|from 1987's Muppet Family Christmas|
Christmas in July 2018: Jakki Hanna--Christmas Movies &Music
1) Name your favorite Henson's Muppet Christmas program and why.
My favorite Jim Henson Christmas special would be Muppet Family Christmas. I love how it incorporates all the major characters of that time from The Muppet Show, Sesame Street and even Fraggle Rock. It allowed for some fun exchanges with characters whose worlds would otherwise never cross...such as the touching moment between Big Bird and the Swedish Chef singing "The Christmas Song" and Kermit and Robin's venture into Fraggle Rock.
|from 1989's National Lampoon's Christmas Vacation.|
2) Which decade produced the bulk of your favorite Christmas entertainment?
The 60s is definitely the golden age of Christmas specials with A Charlie Brown Christmas, Rudolph The Red-Nosed Reindeer, How The Grinch Stole Christmas etc. but the 80s had some incredibly memorable contributions as well, especially where film is concerned. Favorites like A Christmas Story, Christmas Vacation, Scrooged, & George C. Scott's A Christmas Carol.
3) Imagine the entertainment behind your ideal Christmas Eve dinner. Name the appetizer, entré, and dessert.
Appetizer would be a caesar salad, entree would be stuffed shells and dessert would be cheesecake. This is what we've had the past few years and it's really worked for our family to differentiate it from Thanksgiving dinner.
4) What Christmas episode, special or movie doesn't exist--that you wish did? Feel free to get creative.
I wish there had been more Christmas movies made in the 40s & 50s. Yes, it produced some great classics, but I would have loved to seen more big budget musicals made at that time with popular stars of the era such as Gene Kelly, Doris Day, Shirley Temple, Frank Sinatra, Judy Garland etc. I think an opportunity was missed there.
5) If one Christmas movie, special or episode was to be selected for a time capsule to opened in 1,000 years, which title do you think should be included?
I have to go with A Charlie Brown Christmas because while the animation is quite primitive, it has proven that the message and soundtrack can stand the test of time. I have watched it every year since I was a child and it never gets old for me. It's the first album I put on at the beginning of the season and I never grow tired of it. The message still resonates in the hearts of both children and adults and tells of the Christ child as Linus reminds Charlie Brown "what Christmas is all about."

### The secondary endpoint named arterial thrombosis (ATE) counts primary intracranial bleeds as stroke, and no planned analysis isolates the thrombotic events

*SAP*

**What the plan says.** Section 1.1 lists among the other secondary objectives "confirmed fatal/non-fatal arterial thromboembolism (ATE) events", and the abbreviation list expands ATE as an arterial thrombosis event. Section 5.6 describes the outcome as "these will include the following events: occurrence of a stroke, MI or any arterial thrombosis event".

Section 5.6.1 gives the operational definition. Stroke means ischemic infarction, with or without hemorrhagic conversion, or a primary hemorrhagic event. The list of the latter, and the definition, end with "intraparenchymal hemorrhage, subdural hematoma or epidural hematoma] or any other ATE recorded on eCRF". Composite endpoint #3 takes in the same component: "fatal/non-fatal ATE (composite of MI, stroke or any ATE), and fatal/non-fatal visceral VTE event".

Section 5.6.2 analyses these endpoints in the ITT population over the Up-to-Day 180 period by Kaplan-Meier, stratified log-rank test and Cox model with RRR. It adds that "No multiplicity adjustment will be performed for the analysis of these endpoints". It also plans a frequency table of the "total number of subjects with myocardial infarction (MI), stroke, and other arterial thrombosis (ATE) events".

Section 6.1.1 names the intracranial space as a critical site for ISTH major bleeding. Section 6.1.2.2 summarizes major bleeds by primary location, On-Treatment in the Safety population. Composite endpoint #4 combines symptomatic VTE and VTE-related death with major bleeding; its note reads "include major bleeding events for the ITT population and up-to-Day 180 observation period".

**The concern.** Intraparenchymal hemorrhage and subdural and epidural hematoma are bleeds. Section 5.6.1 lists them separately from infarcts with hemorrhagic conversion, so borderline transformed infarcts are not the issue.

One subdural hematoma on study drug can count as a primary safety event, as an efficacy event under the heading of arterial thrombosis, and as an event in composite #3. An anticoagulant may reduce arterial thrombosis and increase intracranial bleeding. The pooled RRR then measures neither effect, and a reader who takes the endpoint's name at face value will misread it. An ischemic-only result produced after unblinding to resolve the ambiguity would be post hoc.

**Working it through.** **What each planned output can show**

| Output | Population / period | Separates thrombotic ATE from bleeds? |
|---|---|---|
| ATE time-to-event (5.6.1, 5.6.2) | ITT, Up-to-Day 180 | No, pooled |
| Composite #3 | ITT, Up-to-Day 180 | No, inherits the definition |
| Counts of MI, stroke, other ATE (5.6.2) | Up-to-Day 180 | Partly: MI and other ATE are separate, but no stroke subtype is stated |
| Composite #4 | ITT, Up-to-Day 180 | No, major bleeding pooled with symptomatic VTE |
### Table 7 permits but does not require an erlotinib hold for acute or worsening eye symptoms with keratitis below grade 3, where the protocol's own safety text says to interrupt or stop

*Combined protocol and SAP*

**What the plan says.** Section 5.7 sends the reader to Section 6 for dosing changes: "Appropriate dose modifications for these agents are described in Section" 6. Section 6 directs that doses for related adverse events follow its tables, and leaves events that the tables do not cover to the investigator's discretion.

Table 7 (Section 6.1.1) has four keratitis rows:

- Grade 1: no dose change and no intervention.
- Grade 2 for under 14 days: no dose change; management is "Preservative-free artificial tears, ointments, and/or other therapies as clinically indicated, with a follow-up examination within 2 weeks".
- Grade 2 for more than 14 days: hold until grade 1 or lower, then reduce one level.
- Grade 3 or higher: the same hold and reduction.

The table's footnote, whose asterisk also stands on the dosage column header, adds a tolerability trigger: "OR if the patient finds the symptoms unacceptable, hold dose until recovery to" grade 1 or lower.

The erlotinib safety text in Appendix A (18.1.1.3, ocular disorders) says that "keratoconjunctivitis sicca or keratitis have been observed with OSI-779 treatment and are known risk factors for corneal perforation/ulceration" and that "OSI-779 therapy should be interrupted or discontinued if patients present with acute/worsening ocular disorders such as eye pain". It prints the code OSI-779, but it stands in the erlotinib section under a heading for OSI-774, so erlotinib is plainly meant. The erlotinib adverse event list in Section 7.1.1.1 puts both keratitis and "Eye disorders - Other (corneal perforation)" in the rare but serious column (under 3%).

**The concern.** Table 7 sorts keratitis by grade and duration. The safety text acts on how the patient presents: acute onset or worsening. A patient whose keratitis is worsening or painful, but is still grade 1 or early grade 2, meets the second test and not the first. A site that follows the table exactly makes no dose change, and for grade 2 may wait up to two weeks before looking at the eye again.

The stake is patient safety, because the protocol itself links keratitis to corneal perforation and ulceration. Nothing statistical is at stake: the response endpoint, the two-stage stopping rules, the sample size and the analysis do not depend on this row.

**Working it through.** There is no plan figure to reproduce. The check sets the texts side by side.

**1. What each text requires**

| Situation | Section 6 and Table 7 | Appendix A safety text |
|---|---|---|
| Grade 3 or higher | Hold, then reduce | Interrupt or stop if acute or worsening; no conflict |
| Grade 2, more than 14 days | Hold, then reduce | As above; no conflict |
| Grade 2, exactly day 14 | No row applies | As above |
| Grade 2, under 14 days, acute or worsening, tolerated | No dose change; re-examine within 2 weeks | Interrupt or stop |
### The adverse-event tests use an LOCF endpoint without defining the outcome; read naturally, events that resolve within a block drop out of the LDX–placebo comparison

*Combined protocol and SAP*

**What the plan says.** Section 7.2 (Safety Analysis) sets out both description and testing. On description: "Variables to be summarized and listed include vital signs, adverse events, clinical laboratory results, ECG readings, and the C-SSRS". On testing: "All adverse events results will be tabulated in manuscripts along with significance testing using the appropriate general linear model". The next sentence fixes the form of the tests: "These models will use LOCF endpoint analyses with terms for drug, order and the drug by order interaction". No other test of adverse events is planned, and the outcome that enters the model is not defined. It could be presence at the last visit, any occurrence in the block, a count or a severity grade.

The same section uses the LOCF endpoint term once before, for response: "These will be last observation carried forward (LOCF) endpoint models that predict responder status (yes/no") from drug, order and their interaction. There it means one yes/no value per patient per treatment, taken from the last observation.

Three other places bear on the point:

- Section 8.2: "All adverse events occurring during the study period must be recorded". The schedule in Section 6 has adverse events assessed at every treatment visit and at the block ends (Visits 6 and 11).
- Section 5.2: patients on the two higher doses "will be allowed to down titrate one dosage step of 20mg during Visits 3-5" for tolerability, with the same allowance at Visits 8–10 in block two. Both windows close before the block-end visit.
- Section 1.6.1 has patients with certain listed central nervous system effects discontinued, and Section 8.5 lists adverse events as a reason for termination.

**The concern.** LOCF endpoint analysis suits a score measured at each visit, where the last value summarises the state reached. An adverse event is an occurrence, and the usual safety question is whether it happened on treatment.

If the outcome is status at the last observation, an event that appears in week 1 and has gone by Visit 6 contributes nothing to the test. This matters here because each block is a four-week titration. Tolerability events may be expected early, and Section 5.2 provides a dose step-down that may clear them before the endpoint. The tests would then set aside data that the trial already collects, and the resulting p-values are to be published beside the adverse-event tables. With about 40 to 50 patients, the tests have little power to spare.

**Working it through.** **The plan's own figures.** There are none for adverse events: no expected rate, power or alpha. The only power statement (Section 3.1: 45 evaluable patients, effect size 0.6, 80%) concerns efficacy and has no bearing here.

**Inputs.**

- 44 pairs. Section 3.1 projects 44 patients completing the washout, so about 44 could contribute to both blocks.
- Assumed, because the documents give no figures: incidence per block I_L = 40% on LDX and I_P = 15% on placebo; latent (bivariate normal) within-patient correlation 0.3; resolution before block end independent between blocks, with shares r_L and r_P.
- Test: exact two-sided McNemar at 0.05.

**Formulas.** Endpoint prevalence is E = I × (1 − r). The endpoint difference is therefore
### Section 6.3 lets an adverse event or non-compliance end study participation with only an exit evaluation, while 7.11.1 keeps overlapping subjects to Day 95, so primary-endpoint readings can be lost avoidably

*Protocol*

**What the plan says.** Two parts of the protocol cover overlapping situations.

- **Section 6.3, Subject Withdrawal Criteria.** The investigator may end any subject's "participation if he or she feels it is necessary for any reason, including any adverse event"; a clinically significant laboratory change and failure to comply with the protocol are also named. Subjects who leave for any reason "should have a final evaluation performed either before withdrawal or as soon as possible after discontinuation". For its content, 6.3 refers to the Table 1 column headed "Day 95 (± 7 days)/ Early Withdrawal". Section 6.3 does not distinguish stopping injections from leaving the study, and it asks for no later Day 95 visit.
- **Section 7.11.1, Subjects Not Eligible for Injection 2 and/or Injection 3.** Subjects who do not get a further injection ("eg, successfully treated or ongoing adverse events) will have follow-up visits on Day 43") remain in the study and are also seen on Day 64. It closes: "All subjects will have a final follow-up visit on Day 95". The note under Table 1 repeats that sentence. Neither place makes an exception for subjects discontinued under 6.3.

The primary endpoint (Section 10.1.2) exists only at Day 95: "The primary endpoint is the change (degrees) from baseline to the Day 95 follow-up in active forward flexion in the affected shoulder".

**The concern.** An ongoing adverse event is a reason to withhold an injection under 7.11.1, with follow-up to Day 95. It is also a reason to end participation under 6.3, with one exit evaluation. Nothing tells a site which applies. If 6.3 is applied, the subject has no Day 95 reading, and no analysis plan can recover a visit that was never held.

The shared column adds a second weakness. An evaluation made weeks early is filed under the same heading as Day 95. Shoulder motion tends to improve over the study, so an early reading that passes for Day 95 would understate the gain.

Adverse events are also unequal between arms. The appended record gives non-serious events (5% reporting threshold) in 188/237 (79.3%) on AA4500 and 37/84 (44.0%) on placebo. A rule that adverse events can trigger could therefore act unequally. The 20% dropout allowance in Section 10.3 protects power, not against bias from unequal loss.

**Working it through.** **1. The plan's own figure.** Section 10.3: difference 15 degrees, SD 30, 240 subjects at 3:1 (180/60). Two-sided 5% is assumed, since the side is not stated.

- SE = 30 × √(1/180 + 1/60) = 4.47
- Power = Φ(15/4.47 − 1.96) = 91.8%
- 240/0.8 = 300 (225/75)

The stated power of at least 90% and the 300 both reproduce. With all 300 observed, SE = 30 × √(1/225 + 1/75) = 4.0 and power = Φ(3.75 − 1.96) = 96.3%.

Good answers, Jakki. Kermit and Robin meeting the Fraggles is a highlight among so many highlights.ReplyDelete
Jakki, loved your answer for number 4! I, too, often think those classic stars could have made many wonderful Christmas movies. Some of them have a few, and I cherish each and every minute of them.ReplyDelete
I often wonder why Doris Day's 'On Moonlight Bay' isn't as popular as Judy Garland's 'Meet Me in St. Louis.' Neither have a Christmas title, but they have the same old time era family feel and their Christmas scenes are short, but still an important moment in each movie.
Enjoyed reading all your responses! I think I would include 'A Charlie Brown Christmas,' too! Perfect choice with the true meaning! :)
Agreed on more Christmas films in the 1940s... but perhaps it was due to radio still popular, and many people finding holiday entertainment over the airwaves.ReplyDelete
And cheesecake - yum!
I liked your reflection on the 80s as the decade with your favorite holiday entertainment. Those four movies: A Christmas Story, Christmas Vacation, Scrooged, & George C. Scott's A Christmas Carol--certainly have left an impact! Good responses :)ReplyDelete
The '40s was a confusing decade when it comes to entertainment.ReplyDelete
The first half was consumed with the war. Maybe Hollywood believed that having Christmas movies released would remind the folks back home of the fact that they couldn't have their family with them during the holiday because the young men were fighting in Europe and Asia.
I also believe that Hollywood was terrified of Christmas movies after the financial disaster of It's a Wonderful Life. It spooked them so much that during the next year Miracle on 34th Street was actually released in the summer with no mention whatsoever in the advertisements that it had anything to do with Christmas.